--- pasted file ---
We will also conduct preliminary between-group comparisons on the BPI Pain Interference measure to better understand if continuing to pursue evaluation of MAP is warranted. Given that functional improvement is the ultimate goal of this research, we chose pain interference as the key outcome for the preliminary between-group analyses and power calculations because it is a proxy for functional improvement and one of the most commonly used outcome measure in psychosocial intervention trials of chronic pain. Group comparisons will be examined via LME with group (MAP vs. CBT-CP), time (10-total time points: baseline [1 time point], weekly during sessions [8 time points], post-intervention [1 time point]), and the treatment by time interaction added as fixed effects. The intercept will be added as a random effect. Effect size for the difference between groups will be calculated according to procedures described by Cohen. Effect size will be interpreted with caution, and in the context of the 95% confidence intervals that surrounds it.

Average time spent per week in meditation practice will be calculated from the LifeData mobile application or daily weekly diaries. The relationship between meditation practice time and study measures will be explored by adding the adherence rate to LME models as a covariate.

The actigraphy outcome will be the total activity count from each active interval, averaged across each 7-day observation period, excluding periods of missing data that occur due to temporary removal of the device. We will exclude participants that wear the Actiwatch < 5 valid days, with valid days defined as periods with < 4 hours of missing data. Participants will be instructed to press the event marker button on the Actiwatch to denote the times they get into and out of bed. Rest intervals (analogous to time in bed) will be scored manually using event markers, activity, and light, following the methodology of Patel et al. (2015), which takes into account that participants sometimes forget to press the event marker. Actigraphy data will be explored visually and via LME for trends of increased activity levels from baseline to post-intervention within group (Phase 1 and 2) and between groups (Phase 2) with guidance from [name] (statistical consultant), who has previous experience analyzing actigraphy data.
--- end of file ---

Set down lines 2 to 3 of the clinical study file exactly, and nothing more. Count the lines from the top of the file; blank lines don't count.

Average time spent per week in meditation practice will be calculated from the LifeData mobile application or daily weekly diaries. The relationship between meditation practice time and study measures will be explored by adding the adherence rate to LME models as a covariate.

The actigraphy outcome will be the total activity count from each active interval, averaged across each 7-day observation period, excluding periods of missing data that occur due to temporary removal of the device. We will exclude participants that wear the Actiwatch < 5 valid days, with valid days defined as periods with < 4 hours of missing data. Participants will be instructed to press the event marker button on the Actiwatch to denote the times they get into and out of bed. Rest intervals (analogous to time in bed) will be scored manually using event markers, activity, and light, following the methodology of Patel et al. (2015), which takes into account that participants sometimes forget to press the event marker. Actigraphy data will be explored visually and via LME for trends of increased activity levels from baseline to post-intervention within group (Phase 1 and 2) and between groups (Phase 2) with guidance from [name] (statistical consultant), who has previous experience analyzing actigraphy data.